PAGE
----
Spain Tells EU to Support Morocco’s Efforts to Curb Illegal Migration

Spain Tells EU to Support Morocco’s Efforts to Curb Illegal Migration

Spanish interior minister Juan Ignacio Zoido urged the EU to support Morocco’s “considerable” efforts to fight illegal immigration.

“The EU should lend more support to African partners, such as Morocco, in their colossal efforts” in countering illegal immigration, said the Spanish official at a meeting of the EU’s justice and domestic affairs council.

Zoido, whose remarks were quoted in a statement by his department, stressed that third countries are making huge efforts in this area, which must be “recognized and supported” by the EU.

The Spanish Minister considered that the EU’s work in this area must be based on successful bilateral experiences, which must be respected and supported, given the fact that their results are benefiting all EU member states.

These statements came at a time Morocco is undergoing increasing pressure from would-be migrants mostly from Sub-Saharan Africa.

Spain seemed like a forgotten EU border far away from the tragedies of the refugee crisis that ensued the Arab Spring and the influx of migrants and refugees in 2015. When the EU saw over 1 million sea arrivals in 2015, only a few thousands were registered in Spain, thanks to close cooperation with Morocco where authorities have took measures that drastically curbed illegal migration attempts.

Frontex itself recognized the key role Morocco plays in preventing the surge of migration to the EU. In a 2015 report, the EU border agency said that thanks to close cooperation with Morocco, Spain, the only European country adjoining Africa- with two outposts within Morocco’s mainland (the Spain-occupied enclaves of Ceuta and Melillia)- has been spared by the wave of refugees and migrants that hit Europe. When 1.3 million asylum applications were lodged in EU countries, only 13.000 were registered in Madrid.

At the security level, Morocco stationed 23,000 members of the security forces as well as navy gendarmerie to survey the Mediterranean coast and foil illegal immigration attempts.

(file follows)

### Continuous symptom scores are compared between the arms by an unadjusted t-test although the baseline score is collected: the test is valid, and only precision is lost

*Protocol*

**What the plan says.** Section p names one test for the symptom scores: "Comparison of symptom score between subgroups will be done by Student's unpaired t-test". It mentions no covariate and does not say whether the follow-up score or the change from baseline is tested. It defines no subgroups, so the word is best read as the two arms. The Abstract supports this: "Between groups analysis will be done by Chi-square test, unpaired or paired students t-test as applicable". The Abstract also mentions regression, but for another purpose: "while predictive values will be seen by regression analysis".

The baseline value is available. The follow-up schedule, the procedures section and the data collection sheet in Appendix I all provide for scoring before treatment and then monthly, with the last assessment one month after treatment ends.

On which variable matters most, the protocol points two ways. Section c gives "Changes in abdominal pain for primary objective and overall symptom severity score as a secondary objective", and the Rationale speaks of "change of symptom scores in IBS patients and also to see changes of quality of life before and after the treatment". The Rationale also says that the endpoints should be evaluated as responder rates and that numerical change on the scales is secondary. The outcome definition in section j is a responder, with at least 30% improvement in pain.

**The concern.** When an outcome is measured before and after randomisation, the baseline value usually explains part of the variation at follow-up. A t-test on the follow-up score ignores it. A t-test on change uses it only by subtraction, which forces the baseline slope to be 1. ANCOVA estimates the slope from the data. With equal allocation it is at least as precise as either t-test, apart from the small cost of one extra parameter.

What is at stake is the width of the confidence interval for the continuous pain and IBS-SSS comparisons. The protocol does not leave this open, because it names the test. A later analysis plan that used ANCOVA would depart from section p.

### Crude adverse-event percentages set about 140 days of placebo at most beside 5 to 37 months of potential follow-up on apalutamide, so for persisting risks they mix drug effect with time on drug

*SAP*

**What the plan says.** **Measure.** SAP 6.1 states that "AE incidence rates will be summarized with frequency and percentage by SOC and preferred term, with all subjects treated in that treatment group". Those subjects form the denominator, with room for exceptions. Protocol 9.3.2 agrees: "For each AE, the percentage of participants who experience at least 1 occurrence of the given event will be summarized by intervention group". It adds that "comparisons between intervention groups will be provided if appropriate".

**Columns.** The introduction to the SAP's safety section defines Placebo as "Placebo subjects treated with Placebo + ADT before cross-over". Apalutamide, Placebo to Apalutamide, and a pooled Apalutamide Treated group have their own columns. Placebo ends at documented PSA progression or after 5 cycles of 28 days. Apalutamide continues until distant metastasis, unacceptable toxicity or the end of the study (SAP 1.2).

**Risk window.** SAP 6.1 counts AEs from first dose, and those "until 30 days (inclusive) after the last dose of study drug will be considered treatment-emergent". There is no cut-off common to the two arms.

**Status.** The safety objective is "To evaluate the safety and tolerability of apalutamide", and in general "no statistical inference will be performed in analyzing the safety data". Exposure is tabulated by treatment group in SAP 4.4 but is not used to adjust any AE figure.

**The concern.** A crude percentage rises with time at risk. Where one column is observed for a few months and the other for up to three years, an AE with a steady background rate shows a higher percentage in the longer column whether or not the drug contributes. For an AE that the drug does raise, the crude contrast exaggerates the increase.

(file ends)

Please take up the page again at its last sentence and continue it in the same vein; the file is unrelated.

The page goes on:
However, the closure of the Balkan route after the EU-Turkey agreement and the deteriorating security conditions and the crackdown on migration in Libya, push would-be migrants to see in heavily patrolled Moroccan coasts and land borders with Spanish cities of Ceuta and Mellilia an alternative.

So far this year, 8000 peoples have taken the Moroccan route in comparison to 2500 in 2012. Thus, Spain has outpaced Italy as the fastest increasing entry point for illegal migrants.

As the EU countries continue to trade accusations on the lack of solidarity and as southern EU Mediterranean countries lament the lack of solidarity by their European counterparts in sharing the migration burden, Morocco has launched a migration legalization process to grant migrants, mostly from Sub-Saharan Africa, a chance to integrate and benefit from basic services.

Fortress Europe, which has been adopting a security approach to tackle the humanitarian challenge of migration, has proven its utter failure in managing migration. The need for a North-South approach taking into consideration the development needs of migrant emitting countries and transit countries such as Morocco is urgently needed.


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